Subject: Re: Throttling IO Requests in NetBSD via Congestion Control
To: Thor Lancelot Simon <firstname.lastname@example.org>
From: Bill Studenmund <email@example.com>
Date: 08/21/2006 15:54:10
Content-Type: text/plain; charset=us-ascii
On Mon, Aug 21, 2006 at 04:46:50PM -0400, Thor Lancelot Simon wrote:
> On Mon, Aug 21, 2006 at 01:35:03PM -0700, Bill Studenmund wrote:
> > The current scheme just stops a process, so we basically pump the break=
> > on a writer. If a process stops writing (say it goes back to processing=
> > data to write to another file), we stop hitting the breaks. With tweaki=
> > the scheduling, we would be applying a more-gradual breaking. I'm not 1=
> > sure how to do this as I _think_ I want whatever we do to decay; if a=
> > program shifts away from writing, I'd like it to move back to being=20
> > scheduled as if it had never written. I know the scheduler does this, I=
> > just not sure how to map the dynamics from disk usage to those for CPU=
> > usage.
> Here is what bothers me -- and it's clear to me now that I did not adequa=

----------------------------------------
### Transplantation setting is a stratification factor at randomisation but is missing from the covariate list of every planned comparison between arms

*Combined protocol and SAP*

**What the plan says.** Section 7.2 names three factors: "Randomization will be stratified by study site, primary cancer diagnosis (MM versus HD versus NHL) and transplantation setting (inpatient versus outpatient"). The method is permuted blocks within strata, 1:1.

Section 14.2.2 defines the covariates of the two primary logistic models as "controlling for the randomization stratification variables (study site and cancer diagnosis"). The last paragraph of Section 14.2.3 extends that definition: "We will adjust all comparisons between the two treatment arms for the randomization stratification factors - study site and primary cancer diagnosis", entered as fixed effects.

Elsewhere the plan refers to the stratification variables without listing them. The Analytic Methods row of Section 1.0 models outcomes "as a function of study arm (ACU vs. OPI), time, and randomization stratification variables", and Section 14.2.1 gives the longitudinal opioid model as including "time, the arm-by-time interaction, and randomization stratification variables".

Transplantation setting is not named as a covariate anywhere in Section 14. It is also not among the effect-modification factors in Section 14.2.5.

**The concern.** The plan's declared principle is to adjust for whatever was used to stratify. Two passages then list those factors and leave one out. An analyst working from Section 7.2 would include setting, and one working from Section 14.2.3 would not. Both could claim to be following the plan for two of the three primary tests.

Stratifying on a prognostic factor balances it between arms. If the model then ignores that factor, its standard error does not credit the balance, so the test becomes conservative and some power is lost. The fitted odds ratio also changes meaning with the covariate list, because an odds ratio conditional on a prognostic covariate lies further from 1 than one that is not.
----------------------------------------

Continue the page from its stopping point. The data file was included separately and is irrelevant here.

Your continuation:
> understand one key design decision early in this process. I do not belie=
> that it is _ever_ appropriate to throttle a writer simply because the
> number of writes it is issuing exceeds _X_, for any _X_, without some met=
> of whether a congestion condition has actually occurred.
> I cannot imagine how, in general, doing that could actually have any other
> than a negative performance impact.
If our congestion prediction model is accurate, then we can predict=20
congestion before we encounter it. Thus for a correct model, I believe=20
that there is _a_ value for _X_ that will work well.
I agree that we do not at present have a means for determining what _X_=20
is. My hope has been that we will develope tuning (either manual or=20
automatic) methods once we have the congenstion infrastructure in place.
> If we were actually measuring some value that could indicate congestion,
> such as the change in request latency, then I do not think the current
> approach would cause problems, and I believe that sleeping writers for
> something like the measured minimum request latency would in fact be the
> correct way to pace their writes -- it's almost exactly what network
> protocols do. But without that, simply putting processes to sleep
> because we've decided they issued a "write flood" is just going to have
> a negative effect on performance that will cascade through the system. I
> don't know how to explain the negative effect we're seeing right now,
> but I certainly wouldn't expect a positive one.
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